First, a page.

Idol Chatter

Don Imus was fired–and I think it’s a travesty.

I don’t have the same point of view as my esteemed Idol Chatter colleague Nicole Symmonds, who wrote that “you couldn’t have said a more racially-charged comment,” and “the apology is not accepted.” Writing before Mr. Imus was fired, she called for his show to be cancelled.

I disagree sharply. I don’t think Imus should have been fired, as it sends the completely wrong message and serves to sustain a media culture that raises up politickers and posers rather than authentic leaders who can bring the effective kind of spiritually empowering message that we so desperately need to send, especially to our young people.

Let me be clear: Nothing Mr. Imus said was funny, nor right, nor righteous, nor deserved, nor respectful, nor appropriate. There was just nothing good about them. The girls he insulted are college women who are overachieving and inspiring. And this isn’t a question of liberal vs. conservative or religious vs. secular; if Pat Robertson or Jerry Falwell were playing politics like this, I’d criticize them as well.

Consider the way this has gone down, and tell me if these young women haven’t been used for the benefit of others, pawns in a political game:

• Al Sharpton and Jesse Jackson (among others) have attracted their share of the spotlight, even though their divisive approach exists more to serve them than it does the young ladies, the country, or our young people. Where are the leaders stepping up to state that Mr. Imus doesn’t have any relevance unless others give it to him? Where are the leaders stepping up to say to a nation of young women (and all young athletes) that when we let the words of another person take away our esteem and confidence, it is us who are giving them that power, not them taking it?

• NBC and CBS distanced themselves from Imus by firing him, seeming to display a strong moral standard from the corporate office. The problem is that they act as if they never knew (or approved) of his show, which regularly features comments that would be offensive, if they were at all relevant. The truth is, they’ve profited from Imus’s show and now feel as if they would no longer profit from it, so a business decision was made. The time for moral leadership would have been to have decided years ago never to fill that airtime with such irrelevant and offensive banter in the first place.

• Many news networks, newspapers, magazines ,and blogs have enjoyed increased exposure and traffic by bringing more attention to this, rarely offering solutions or answers but certainly attracting market share by sustaining the story. I suspect that by the time Sunday comes, there will be even more views expressed on the Sunday magazine shows.

• Several of the candidates running for office have chosen to use this incident as a platform for advancing their own cause. Worse, there will be those criticized in the media if they don’t speak out on this, further elevating what should never have been the status given Mr. Imus’ words.

In my mind, the angst that will forever be a memory for the Rutgers’ team was created as much by the cultural and media forces working in response to Mr. Imus’s words as much as it was a product of his words themselves.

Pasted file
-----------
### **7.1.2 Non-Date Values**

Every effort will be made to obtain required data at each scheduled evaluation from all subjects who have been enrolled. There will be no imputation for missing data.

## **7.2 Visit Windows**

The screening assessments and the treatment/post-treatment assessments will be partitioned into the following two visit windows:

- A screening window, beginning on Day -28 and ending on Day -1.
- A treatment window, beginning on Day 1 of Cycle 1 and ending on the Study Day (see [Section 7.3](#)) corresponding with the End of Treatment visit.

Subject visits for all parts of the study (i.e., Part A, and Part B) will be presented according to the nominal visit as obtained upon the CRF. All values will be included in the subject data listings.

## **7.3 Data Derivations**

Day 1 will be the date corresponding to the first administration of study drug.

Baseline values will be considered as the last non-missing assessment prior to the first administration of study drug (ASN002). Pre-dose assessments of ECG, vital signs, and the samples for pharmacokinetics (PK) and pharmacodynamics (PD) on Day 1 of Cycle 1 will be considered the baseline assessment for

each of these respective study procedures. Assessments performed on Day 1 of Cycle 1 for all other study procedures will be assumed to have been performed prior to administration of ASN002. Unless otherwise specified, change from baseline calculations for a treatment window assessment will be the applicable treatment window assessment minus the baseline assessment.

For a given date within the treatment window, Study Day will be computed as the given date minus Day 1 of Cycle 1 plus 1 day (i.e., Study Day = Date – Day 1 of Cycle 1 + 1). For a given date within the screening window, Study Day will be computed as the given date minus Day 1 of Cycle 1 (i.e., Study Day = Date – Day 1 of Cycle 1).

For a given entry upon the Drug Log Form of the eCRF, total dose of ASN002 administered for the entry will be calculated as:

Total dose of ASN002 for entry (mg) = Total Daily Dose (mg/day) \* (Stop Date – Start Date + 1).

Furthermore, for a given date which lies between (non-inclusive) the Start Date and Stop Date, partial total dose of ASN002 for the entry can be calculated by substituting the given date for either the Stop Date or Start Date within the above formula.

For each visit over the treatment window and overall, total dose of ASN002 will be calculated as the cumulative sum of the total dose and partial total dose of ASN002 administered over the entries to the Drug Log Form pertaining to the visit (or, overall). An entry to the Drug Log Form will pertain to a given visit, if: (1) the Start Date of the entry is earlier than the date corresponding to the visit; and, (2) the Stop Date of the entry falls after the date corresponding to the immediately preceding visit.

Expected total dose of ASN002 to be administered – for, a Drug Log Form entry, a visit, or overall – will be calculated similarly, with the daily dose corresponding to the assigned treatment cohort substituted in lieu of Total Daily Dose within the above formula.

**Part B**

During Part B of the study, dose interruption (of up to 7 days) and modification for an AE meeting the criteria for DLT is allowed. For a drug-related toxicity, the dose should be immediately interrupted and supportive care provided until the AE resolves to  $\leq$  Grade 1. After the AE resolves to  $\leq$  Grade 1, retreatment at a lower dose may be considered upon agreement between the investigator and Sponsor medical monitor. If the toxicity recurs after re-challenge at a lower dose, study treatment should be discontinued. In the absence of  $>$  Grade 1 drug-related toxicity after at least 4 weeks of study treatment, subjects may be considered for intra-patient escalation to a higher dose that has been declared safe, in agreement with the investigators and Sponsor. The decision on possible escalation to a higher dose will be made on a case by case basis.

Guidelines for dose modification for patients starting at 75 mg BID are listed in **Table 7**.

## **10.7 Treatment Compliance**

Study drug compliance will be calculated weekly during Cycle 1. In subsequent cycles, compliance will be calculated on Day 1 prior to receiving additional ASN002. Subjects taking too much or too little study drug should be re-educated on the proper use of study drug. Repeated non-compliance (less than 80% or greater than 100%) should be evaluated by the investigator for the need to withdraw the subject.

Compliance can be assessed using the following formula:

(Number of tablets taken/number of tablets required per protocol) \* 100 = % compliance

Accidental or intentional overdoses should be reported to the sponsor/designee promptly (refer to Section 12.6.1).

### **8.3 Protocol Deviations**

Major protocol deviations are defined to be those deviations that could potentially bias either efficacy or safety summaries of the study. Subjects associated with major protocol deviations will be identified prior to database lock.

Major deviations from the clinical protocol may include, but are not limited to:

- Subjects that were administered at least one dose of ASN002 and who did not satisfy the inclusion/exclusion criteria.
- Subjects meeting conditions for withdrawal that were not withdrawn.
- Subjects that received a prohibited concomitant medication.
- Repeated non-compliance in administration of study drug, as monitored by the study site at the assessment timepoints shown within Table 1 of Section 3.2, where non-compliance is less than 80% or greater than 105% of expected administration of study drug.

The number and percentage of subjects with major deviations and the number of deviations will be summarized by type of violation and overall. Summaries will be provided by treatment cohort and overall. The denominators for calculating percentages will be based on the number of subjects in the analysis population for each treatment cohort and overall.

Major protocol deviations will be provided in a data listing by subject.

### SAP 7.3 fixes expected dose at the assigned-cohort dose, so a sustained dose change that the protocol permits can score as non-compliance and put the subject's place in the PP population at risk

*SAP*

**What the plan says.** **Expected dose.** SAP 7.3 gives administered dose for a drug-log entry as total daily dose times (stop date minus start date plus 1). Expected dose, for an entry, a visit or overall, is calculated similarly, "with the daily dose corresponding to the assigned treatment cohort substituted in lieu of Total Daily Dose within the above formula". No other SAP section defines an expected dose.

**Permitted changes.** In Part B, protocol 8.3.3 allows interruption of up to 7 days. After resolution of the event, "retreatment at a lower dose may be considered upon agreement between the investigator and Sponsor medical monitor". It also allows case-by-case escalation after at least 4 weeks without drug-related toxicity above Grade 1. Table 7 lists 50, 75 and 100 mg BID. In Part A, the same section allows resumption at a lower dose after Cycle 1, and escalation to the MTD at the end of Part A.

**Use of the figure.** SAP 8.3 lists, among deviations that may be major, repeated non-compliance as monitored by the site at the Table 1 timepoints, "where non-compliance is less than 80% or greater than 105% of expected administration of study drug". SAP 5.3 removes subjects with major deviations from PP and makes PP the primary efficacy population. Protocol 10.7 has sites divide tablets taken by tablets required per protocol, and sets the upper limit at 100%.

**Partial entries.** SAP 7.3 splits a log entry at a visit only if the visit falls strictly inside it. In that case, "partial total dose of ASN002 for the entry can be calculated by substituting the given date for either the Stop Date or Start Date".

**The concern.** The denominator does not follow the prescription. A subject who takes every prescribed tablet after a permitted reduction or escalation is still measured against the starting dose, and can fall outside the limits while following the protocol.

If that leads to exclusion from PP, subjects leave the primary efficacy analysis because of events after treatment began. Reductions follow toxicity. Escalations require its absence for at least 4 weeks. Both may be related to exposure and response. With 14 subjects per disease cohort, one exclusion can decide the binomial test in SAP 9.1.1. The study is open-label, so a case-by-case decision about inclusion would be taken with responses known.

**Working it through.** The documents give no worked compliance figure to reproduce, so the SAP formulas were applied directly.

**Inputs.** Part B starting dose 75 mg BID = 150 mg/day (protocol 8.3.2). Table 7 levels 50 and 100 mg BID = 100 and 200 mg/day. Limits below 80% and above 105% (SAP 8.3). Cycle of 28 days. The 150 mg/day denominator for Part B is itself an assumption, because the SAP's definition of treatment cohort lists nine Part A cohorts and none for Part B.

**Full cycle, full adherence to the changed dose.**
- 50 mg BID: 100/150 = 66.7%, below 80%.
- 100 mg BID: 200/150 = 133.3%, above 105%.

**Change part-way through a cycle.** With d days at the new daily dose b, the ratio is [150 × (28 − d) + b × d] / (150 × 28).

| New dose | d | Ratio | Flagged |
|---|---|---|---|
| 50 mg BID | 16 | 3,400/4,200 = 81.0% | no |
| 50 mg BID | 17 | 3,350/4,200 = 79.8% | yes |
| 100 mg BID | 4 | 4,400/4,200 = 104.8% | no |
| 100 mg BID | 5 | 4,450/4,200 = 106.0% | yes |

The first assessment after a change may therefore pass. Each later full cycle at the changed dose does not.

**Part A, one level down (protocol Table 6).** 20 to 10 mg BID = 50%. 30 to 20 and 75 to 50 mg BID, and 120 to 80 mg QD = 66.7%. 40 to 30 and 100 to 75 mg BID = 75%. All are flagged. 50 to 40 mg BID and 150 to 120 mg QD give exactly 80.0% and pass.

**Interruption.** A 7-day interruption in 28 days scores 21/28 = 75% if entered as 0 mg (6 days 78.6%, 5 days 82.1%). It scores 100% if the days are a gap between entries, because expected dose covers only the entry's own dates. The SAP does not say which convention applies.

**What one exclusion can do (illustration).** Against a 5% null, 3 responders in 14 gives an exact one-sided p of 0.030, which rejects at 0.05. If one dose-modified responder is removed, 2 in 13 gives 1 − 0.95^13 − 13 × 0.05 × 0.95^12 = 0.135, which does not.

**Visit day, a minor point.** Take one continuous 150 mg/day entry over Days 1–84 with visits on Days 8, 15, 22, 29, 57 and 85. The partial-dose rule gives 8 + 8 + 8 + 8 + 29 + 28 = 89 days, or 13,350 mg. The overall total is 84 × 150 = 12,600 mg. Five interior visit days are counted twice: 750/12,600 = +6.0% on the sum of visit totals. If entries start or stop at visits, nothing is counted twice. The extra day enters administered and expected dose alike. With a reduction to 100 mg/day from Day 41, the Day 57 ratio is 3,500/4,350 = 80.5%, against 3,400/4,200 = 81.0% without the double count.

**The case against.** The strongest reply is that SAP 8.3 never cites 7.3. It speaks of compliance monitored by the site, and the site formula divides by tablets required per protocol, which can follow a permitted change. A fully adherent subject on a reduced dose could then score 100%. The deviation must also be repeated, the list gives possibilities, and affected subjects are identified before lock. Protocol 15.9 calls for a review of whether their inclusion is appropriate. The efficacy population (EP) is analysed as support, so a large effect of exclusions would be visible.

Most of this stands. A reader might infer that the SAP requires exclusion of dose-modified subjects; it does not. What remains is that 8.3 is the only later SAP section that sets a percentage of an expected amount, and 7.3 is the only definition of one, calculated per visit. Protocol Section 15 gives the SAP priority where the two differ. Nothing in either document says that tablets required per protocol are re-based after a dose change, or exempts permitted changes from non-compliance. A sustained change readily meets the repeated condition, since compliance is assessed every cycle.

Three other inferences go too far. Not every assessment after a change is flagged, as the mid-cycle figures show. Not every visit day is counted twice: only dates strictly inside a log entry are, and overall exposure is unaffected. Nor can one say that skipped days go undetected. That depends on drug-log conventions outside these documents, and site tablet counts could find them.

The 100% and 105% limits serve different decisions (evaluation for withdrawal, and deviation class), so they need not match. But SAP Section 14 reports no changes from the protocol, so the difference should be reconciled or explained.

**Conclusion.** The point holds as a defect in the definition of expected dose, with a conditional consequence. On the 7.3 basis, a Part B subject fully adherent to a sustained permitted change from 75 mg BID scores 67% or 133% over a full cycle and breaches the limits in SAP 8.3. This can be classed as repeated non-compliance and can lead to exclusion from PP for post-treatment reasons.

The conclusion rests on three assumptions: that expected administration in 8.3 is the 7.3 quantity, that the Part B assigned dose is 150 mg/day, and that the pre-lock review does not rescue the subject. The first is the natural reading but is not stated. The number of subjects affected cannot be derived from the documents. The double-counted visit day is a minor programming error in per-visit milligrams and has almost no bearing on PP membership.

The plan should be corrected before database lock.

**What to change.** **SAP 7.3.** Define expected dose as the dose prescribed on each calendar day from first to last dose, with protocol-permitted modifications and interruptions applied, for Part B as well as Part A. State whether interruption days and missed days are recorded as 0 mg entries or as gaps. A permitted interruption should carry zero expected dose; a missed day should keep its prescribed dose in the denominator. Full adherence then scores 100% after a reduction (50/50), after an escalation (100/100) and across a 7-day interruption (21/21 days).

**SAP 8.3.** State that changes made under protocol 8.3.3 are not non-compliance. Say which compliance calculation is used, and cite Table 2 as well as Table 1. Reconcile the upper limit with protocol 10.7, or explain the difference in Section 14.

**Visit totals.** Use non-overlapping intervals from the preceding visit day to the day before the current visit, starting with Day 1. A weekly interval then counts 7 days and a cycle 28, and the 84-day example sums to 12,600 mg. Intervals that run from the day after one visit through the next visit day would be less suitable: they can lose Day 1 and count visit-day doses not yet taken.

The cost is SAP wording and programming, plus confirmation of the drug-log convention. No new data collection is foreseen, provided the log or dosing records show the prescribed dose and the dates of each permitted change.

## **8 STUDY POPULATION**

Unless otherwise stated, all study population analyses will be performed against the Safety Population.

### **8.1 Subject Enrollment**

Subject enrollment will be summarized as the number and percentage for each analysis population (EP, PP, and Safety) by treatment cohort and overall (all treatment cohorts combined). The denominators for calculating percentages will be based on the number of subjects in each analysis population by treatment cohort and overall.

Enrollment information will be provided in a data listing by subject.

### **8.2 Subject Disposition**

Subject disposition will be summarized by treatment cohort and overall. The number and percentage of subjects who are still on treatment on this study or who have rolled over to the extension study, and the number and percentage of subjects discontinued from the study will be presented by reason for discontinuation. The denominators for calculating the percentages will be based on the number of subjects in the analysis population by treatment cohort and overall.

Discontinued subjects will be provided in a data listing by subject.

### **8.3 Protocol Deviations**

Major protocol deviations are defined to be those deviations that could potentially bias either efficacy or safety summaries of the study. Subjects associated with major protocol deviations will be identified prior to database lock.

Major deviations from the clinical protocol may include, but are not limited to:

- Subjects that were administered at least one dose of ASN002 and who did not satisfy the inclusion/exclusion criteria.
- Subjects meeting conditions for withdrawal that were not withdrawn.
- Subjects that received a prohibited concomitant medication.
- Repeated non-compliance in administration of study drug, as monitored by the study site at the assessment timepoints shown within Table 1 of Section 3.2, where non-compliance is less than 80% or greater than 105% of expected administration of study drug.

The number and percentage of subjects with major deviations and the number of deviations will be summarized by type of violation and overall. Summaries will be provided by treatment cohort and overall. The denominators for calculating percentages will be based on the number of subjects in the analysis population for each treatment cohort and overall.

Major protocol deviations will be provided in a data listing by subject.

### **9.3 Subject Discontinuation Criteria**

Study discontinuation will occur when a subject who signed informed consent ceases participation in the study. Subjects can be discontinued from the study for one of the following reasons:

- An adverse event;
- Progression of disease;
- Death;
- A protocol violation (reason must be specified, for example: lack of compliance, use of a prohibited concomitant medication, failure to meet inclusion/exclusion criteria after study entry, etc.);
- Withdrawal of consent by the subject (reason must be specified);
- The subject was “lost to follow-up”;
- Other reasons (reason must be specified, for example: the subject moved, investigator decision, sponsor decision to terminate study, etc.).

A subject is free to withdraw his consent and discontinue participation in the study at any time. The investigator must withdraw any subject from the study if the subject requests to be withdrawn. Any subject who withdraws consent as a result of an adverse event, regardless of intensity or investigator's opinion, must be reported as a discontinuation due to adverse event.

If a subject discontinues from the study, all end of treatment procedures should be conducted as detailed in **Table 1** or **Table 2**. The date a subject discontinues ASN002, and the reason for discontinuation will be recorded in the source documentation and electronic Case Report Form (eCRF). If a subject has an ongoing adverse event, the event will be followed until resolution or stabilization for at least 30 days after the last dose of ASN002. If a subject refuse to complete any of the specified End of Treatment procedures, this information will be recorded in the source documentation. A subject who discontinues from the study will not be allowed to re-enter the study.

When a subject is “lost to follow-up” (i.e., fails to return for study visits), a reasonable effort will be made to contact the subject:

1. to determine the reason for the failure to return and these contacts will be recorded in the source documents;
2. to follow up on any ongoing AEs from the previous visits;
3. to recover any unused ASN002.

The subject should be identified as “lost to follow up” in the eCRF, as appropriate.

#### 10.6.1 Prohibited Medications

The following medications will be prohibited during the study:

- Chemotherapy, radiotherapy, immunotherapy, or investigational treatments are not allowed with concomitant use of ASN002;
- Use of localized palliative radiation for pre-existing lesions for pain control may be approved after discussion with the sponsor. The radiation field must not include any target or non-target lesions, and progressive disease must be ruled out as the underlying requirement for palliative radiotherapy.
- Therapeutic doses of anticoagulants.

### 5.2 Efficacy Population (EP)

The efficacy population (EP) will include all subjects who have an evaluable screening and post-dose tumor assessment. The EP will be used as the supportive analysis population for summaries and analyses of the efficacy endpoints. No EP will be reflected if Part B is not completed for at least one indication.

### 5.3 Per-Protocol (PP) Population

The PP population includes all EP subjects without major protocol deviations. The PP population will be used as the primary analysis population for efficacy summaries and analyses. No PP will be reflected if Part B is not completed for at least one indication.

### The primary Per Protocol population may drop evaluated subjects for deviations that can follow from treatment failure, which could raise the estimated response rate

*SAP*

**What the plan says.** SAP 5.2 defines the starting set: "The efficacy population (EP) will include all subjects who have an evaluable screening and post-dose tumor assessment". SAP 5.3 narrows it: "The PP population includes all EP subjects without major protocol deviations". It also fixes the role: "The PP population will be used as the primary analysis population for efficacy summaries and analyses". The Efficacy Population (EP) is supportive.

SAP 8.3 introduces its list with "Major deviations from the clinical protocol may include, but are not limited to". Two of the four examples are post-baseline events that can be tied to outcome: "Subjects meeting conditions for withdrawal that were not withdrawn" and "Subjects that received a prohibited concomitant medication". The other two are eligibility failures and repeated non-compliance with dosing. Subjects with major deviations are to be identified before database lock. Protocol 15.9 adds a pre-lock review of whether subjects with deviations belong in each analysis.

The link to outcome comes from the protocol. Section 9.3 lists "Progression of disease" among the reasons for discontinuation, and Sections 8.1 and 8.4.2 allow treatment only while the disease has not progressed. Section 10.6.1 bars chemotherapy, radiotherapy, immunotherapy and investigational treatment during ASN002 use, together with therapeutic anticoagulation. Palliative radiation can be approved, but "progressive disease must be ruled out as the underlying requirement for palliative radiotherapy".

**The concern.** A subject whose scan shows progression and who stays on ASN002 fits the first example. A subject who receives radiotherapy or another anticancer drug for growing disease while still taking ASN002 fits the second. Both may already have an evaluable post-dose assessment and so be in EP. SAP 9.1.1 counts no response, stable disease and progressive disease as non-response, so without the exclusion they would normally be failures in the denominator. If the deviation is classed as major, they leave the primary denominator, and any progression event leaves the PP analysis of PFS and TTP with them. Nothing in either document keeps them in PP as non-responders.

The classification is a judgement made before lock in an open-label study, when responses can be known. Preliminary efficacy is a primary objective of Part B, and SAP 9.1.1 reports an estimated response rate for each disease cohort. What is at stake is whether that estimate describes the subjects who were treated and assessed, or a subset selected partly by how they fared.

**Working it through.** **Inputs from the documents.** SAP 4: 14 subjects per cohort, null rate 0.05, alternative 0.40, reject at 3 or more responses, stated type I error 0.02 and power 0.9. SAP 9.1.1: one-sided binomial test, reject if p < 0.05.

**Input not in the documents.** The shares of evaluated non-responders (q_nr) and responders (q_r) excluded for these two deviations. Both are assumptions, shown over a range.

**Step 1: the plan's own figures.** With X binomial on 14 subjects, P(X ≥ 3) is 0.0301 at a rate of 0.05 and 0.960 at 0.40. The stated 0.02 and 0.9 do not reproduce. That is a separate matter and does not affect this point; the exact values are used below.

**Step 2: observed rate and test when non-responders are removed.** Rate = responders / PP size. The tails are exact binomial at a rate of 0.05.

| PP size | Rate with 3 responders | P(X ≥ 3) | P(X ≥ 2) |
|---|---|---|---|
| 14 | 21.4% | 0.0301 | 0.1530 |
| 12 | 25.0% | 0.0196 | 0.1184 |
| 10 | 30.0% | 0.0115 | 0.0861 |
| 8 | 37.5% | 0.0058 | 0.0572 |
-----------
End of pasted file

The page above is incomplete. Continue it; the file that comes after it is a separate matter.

If only there would have been those (from Rutgers) who’d have quickly stepped up to simply say, “Don’t make a story out of this; make a story about our team, their play, their character, or their academics, but not about this. We won’t let his lessen the luster of our season. He’s irrelevant to us, so don’t give him or his words any wider microphone than they’ve already had, and our girls know they’re not victims unless they allow it.”

What if these classy young ladies at Rutgers–many who’ve professed their Christian faith on recent news shows) could have stood up and told the world: “Yes, this man said things that were intolerable and completely unredeeming. But you know what? We’re not perfect, either, and on this week after Easter, we know that Jesus died for us and forgave us for everything we would ever do wrong, and we offer forgiveness in that spirit–and by that power–to Mr. Imus. We don’t offer it because he deserves it, or because his apology is ‘enough.’ We don’t offer it because he’s appealed to the right media mediator or said the contrite things. We offer it because God has offered it to us. It is unconditional. It is grace. It is undeserved.”

But the overwhelming pressure of media powerhouses and organizational operatives was too strong for this group of wonderful students. Let’s start training the next group–wherever they are–to stand as strong against the news-and-protest side of our culture as they do against the entertainment side. And, let’s help them find the leadership organizations and houses of worship that will draw them away from the politickers and posers and towards those who truly exist for their benefit.

The most wonderful miracle–the hallmarks of the spiritual high ground, including contrition, repentance, forgiveness, and unity–didn’t happen here, and it won’t as long as wonderful chances for authentic spiritual leadership can’t make it credibly into our current media culture. And simply firing Mr. Imus doesn’t rise to the level of what’s needed to truly help that cause.

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